Idiom of the day

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Idiom of the day

  1. 1. Everything is coming up roses Meaning: you can say "everything's coming up roses" if everything is turning out very well for someone or for something. For example: Everything's coming up roses this year. Our business is doing well, our son Brett got into college, and Josie's had her first baby - so we're grandparents as well!
  2. 2. Lightning never strikes twice in the same place Meaning: the same misfortune or bad luck will not happen again to the same person. This saying is often shortened, with the same meaning, to: "Lightning never strikes twice." For example: My friend has just had a bad luck, so I decided to console him: Lightning never strikes twice.
  3. 3. let the cat out of the bag Meaning: If you let the cat out of the bag, you let someone know a secret. For example: We'd planned a surprise party for Donna, but some guy she works with let the cat out of the bag, so now she knows. Don't forget that this is a secret, so whatever you do, don't let the cat out of the bag.
  4. 4. a one-track mind Meaning: If someone has a one-track mind, they spend most of their time thinking about one subject. For example: Brian's had a one-track mind since he started his own company. All he thinks about now is business and making money
  5. 5. (your) heart isn't in it Meaning: If your heart isn't in something you're doing, you don't really want to do it. For example: Ali was studying to be a doctor, but his heart wasn't in it so he decided to follow his real dream and study film-making instead. We could tell that Sally's heart wasn't in it when she tried singing jazz, so we said she should stick to pop songs.
  6. 6. back-of-the-envelope calculations Meaning: quick calculations; estimates using approximate numbers, instead of exact numbers For example: I don't need the exact numbers right now. Just give me some back-of-the-envelope calculations .
  7. 7. up to your neck / up to your eyeballs Meaning: If you're up to your neck in something, or up to your eyeballs in something, you've got too much of it and it's become a problem. For example: I'm up to my neck in emails and I don't think I can get away at the moment.
  8. 8. virgin territory Meaning: You can say something is virgin territory if it's never been explored before or never been done before. For example: The internet was still virgin territory when we made our first websites. Our company has designed many products for other companies, but producing them and marketing them ourselves is virgin territory for us.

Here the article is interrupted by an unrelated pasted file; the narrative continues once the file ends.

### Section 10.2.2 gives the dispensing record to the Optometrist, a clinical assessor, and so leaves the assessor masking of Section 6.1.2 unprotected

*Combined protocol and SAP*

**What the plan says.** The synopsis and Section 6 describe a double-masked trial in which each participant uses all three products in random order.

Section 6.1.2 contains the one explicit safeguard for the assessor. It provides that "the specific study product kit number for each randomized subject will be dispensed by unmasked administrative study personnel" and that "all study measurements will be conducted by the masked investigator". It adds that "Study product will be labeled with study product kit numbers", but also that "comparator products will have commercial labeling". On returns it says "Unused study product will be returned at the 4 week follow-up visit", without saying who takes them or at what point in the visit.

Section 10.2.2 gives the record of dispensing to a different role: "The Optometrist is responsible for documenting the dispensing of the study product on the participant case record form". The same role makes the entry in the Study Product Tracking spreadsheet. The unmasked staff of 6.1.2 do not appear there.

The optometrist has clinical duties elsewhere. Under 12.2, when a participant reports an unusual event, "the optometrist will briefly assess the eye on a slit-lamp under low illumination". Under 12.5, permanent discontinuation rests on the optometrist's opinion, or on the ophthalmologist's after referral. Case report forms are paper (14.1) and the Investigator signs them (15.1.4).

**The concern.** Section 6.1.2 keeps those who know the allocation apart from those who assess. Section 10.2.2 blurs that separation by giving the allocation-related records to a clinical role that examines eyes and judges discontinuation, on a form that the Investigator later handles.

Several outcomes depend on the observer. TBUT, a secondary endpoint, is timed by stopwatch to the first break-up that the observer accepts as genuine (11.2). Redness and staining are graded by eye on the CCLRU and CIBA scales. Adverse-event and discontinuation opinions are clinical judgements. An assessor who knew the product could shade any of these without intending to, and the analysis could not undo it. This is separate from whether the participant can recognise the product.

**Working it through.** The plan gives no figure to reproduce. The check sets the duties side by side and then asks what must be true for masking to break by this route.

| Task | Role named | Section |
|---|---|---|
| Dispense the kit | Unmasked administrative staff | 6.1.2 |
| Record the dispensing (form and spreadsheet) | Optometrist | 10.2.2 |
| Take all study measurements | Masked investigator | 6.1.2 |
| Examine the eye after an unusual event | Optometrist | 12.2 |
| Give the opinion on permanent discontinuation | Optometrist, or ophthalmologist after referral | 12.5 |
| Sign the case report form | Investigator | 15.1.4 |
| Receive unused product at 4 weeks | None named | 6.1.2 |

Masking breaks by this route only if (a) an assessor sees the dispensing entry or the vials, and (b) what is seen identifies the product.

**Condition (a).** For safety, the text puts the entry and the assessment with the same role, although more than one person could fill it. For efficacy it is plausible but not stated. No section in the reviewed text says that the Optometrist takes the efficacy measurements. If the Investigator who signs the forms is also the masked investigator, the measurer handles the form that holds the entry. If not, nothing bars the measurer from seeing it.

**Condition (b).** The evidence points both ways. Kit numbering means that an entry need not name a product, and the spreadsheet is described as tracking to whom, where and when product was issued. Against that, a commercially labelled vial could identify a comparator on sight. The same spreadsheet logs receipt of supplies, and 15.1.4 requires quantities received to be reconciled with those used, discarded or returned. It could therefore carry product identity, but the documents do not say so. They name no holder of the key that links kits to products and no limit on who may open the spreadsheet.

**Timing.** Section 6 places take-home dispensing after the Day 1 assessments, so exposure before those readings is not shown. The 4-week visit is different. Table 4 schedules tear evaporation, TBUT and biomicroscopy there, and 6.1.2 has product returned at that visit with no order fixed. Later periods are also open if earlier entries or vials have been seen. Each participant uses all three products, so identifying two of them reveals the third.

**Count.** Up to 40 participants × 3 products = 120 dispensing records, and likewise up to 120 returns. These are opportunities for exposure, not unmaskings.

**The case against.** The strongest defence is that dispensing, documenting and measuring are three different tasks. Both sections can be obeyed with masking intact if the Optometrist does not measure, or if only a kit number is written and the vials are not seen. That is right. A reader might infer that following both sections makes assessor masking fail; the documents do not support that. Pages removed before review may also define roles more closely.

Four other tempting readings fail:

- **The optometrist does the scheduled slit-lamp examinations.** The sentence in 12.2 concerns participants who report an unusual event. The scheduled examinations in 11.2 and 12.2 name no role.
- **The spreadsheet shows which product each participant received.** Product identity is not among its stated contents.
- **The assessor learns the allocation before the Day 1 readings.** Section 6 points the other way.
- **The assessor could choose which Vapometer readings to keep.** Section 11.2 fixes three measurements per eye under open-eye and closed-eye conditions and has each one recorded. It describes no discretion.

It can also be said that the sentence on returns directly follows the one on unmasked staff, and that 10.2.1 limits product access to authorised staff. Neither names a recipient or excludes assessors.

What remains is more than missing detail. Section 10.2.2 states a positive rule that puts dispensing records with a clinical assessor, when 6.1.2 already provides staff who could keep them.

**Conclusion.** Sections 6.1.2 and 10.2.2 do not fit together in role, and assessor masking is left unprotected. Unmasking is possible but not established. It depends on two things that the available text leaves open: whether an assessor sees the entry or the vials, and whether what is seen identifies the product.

9. 9. give the green light Meaning: If you give something the green light, you give permission for it to be done, or allow it to happen. For example: The government has given the green light to our tree-planting project, so we can go ahead and start organizing things. As soon as our CEO (Chief Executive Officer) gives the new product the green light, we'll start planning production.
  10. 10. nothing to write home about Meaning: If you say something is nothing to write home about, you mean it isn't very important or it isn't very good. For example: We saw a movie today and it was nothing to write home about. It was just a typical action movie. Helen said her date with the guy she met online was nothing to write home about, and she probably wouldn't see him again.
  11. 11. have your hands full Meaning: If you have your hands full, you're busy. For example: I'd love to teach you but I've got my hands full at the moment and I can't take on any more students just now. Marianne has her hands full raising her kids, so she won't be working again until they're all in school.
  12. 12. call it a day Meaning: If you call it a day, you stop doing something that's usually related to work. For example: We couldn't do any more work because of the rain, so we called it a day and went home. After running a hotel for nearly thirty years, we decided to call it a day and do something else.
  13. 13. make ends meet Meaning: If you make ends meet, you earn just enough to pay for a place to live and your daily expenses. For example: My wife and I both have to work full-time just to make ends meet these days. Does the government really think elderly people can make ends meet on their pensions?

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